United States: Retail sales finish 2019 on strong note
January 16, 2020
Nominal retail sales increased 0.3% month-on-month in seasonally-adjusted terms in December, matching November’s revised uptick (previously reported: +0.2% month-on-month) and market expectations. Retail sales excluding cars, gasoline, building materials and food services—also known as core retail sales as they most closely reflect private consumption in the GDP readings—grew a robust 0.5% month-on-month in December, contrasting November’s 0.1% decline. Despite the strong outturn in December—largely linked to the holiday shopping season—downward revisions to core retail data for October and November, suggests consumer spending was broadly steady in the fourth quarter from the third.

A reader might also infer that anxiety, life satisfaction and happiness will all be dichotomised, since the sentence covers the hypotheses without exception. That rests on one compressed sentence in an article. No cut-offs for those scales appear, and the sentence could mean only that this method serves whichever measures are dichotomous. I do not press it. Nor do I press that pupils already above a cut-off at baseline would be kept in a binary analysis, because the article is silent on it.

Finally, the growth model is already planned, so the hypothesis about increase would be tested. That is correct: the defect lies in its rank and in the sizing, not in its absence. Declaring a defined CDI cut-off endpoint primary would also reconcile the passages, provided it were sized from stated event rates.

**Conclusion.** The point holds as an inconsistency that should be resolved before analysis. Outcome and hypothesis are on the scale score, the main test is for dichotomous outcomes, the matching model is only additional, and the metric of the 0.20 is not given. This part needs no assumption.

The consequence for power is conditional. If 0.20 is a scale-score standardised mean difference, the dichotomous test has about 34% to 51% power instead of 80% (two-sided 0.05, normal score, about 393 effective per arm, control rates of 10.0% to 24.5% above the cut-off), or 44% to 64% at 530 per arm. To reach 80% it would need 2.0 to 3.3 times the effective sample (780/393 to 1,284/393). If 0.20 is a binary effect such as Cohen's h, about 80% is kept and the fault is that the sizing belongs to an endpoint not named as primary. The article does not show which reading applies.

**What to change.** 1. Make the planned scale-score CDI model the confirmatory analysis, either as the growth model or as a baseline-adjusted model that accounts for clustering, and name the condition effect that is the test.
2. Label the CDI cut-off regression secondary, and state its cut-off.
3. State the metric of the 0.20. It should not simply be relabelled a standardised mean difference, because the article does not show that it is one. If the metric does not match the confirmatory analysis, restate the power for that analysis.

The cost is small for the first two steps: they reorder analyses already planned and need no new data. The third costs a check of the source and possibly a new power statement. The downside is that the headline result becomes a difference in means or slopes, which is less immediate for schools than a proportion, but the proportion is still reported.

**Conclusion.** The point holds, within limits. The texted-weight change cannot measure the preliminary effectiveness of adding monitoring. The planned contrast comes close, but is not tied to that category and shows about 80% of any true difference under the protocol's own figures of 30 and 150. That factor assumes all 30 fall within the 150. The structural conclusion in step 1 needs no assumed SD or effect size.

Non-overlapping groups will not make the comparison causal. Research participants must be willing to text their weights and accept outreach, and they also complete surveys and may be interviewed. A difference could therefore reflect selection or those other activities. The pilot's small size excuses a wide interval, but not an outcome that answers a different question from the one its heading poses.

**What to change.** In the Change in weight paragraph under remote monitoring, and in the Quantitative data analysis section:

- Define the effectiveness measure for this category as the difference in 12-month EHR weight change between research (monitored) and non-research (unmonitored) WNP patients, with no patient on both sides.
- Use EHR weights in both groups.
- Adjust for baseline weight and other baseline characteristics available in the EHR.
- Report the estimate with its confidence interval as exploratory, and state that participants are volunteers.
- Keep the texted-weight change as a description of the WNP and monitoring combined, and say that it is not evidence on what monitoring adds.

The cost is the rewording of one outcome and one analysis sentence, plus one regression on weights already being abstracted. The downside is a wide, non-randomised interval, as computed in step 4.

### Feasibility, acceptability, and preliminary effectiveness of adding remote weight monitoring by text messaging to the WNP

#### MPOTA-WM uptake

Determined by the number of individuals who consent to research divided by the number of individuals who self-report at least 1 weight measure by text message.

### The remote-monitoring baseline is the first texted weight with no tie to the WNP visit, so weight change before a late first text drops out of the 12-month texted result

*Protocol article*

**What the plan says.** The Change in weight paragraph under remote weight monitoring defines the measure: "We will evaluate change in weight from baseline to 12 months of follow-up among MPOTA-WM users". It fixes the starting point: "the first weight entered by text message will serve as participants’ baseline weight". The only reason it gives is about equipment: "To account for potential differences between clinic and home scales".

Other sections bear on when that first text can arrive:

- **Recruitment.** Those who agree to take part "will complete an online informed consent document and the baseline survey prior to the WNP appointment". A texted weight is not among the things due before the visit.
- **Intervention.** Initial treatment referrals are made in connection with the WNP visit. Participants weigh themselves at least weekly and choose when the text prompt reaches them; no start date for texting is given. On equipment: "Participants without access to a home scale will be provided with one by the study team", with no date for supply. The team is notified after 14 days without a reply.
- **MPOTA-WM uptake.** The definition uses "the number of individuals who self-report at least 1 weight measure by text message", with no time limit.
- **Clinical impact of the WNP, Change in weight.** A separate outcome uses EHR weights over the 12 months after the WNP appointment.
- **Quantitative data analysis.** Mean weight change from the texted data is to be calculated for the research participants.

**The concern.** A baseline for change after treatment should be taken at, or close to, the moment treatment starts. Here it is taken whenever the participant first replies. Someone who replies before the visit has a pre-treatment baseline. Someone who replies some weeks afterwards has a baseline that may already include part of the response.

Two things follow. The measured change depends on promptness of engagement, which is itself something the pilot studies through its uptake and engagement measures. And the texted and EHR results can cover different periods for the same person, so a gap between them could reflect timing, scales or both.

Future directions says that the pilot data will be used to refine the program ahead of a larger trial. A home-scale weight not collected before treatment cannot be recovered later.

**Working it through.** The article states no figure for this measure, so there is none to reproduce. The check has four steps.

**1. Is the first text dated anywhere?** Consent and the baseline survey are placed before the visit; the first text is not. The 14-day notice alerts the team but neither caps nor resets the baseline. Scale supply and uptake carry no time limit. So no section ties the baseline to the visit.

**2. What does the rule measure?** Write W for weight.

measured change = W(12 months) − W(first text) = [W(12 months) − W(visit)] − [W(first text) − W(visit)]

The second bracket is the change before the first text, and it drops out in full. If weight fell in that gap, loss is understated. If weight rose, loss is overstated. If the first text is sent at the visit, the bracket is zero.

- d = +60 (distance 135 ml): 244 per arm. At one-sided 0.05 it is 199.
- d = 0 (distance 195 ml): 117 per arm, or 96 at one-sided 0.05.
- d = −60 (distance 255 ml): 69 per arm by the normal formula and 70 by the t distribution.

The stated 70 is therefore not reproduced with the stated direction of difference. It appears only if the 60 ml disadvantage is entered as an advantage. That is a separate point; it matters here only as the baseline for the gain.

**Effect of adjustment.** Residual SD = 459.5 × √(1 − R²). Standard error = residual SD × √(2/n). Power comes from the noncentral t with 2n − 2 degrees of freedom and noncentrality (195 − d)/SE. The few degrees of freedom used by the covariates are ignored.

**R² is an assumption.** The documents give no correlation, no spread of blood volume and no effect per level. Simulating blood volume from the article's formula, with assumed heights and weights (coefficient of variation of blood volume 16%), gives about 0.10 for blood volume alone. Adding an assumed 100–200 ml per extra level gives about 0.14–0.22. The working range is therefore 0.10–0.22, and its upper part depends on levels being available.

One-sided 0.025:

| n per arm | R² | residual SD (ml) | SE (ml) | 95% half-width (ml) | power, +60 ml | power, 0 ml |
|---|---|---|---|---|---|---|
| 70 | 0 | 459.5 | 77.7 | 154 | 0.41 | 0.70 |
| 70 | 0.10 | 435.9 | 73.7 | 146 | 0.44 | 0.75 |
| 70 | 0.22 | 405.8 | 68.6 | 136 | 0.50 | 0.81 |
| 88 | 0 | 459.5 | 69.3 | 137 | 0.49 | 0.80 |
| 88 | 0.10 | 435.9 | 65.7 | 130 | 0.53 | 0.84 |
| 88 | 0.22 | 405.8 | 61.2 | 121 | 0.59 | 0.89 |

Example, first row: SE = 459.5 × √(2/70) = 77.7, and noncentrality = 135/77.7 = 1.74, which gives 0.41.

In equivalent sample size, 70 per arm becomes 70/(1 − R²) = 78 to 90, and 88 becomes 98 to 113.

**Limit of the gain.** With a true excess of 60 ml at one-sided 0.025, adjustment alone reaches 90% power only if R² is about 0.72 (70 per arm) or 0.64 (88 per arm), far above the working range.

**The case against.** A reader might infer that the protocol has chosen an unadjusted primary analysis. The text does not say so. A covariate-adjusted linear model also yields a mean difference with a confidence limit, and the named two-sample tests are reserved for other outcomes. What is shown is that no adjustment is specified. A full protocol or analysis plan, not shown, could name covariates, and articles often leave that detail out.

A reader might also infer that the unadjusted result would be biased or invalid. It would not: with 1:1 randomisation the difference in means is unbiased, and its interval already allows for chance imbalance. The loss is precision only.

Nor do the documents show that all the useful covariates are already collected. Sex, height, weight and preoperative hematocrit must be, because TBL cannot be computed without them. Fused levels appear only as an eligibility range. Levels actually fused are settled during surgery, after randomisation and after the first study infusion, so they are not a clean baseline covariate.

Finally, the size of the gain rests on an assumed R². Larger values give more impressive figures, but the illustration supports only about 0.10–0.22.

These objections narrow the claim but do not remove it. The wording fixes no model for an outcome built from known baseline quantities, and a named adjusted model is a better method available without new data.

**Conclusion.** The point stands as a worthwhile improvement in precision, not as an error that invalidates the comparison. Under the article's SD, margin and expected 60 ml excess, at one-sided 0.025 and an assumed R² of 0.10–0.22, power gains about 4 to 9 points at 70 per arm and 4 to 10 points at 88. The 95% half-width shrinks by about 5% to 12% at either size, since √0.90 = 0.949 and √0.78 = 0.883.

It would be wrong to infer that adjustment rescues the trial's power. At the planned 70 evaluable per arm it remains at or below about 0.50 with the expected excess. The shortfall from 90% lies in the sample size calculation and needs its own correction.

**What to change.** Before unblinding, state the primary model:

December’s solid result was driven by robust sales at electronics and appliances; building material and garden supplies dealers; clothing and accessories; sporting goods, hobby, musical instrument and book retailers. Sales at general merchandise stores and health and personal care stores also posted solid gains. Moreover, gasoline station sales jumped in the month. On the downside, motor vehicle and parts dealer sales shrank sharply, contrasting strong growth in November.
In annual terms, retail sales growth jumped 5.8% in December, up from 3.3% in November and hitting an over one-year high. Overall, annual average retail sales growth came in at 3.6% in 2019, easing from 2018’s 4.8% result.
Author: Lindsey Ice, Economist